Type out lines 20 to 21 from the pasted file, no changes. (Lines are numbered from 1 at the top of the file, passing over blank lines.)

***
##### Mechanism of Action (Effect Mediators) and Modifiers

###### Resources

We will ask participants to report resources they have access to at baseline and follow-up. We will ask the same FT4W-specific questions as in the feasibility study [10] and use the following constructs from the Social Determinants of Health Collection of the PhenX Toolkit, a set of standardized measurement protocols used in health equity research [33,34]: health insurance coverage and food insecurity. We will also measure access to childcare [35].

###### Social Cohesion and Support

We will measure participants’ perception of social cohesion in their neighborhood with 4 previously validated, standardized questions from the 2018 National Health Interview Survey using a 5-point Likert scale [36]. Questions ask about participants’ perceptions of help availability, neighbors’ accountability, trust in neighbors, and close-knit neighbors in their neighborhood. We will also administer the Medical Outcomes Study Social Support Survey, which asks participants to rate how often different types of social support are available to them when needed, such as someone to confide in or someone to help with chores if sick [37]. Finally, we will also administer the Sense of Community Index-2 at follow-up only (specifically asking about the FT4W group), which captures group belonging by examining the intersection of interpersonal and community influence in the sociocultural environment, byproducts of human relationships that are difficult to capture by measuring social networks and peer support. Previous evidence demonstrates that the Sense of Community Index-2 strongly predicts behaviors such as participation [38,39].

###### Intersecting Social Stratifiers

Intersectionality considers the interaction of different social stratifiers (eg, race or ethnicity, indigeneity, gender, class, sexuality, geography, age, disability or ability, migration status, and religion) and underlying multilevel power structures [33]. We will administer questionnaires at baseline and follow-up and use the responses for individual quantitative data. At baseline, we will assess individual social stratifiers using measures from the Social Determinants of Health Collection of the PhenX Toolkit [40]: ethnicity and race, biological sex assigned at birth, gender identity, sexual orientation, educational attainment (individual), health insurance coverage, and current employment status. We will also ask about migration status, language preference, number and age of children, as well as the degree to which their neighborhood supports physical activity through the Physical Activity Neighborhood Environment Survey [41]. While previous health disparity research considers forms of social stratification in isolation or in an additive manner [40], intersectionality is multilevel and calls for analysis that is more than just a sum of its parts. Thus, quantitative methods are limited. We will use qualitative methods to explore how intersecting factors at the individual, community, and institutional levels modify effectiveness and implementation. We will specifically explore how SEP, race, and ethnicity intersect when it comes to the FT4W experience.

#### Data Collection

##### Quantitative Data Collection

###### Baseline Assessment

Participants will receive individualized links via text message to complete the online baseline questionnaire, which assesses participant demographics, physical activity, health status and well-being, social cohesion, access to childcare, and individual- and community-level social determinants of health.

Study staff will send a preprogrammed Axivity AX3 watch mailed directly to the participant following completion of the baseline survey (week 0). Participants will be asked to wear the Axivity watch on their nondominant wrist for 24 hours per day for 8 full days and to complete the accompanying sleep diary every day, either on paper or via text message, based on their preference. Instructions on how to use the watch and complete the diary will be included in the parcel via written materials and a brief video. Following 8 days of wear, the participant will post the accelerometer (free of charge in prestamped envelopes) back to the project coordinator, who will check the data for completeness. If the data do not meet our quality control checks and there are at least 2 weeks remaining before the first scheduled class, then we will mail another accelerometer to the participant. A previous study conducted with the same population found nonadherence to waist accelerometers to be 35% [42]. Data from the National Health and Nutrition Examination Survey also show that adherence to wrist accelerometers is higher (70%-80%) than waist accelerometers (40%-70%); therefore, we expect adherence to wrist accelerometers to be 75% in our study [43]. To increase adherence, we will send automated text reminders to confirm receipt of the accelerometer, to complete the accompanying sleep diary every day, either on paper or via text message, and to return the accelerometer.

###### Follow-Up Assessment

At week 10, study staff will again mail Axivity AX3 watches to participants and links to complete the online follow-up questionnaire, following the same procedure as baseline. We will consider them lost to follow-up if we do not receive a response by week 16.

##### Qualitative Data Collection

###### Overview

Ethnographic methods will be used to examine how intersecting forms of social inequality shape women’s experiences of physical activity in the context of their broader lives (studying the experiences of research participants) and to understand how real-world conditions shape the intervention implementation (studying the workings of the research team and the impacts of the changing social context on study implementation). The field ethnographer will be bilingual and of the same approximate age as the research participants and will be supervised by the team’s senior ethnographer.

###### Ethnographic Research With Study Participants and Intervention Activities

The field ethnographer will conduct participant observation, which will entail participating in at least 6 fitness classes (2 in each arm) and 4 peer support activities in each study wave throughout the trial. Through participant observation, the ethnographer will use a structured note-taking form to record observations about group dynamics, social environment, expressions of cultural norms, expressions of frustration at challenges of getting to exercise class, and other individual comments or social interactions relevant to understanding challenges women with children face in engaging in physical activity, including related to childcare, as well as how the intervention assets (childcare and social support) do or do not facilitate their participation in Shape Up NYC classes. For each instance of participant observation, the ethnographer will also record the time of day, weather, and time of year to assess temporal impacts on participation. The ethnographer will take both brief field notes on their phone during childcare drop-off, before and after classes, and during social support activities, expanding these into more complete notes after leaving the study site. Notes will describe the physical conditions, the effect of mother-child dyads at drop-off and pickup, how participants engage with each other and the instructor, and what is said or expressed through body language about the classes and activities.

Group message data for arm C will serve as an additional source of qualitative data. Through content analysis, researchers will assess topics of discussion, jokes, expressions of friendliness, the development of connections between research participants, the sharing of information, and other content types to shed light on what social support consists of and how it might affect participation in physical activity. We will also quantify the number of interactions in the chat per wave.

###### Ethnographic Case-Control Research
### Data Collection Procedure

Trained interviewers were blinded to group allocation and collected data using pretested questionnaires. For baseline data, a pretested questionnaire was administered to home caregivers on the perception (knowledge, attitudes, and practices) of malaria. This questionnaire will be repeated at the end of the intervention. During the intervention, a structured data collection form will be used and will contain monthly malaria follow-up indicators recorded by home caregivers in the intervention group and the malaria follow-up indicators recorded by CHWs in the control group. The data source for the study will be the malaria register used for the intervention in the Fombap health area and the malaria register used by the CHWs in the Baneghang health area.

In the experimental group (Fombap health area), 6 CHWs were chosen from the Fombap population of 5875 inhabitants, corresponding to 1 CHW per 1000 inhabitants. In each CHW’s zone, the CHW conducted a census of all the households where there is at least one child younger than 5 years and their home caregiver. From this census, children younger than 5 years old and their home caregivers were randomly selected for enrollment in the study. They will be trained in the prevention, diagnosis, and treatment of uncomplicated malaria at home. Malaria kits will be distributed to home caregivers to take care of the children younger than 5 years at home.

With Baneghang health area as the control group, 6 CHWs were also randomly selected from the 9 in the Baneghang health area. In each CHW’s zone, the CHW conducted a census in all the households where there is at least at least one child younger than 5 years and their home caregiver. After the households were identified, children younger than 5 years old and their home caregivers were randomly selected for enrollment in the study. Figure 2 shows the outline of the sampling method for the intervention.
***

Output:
Group message data for arm C will serve as an additional source of qualitative data. Through content analysis, researchers will assess topics of discussion, jokes, expressions of friendliness, the development of connections between research participants, the sharing of information, and other content types to shed light on what social support consists of and how it might affect participation in physical activity. We will also quantify the number of interactions in the chat per wave.

###### Ethnographic Case-Control Research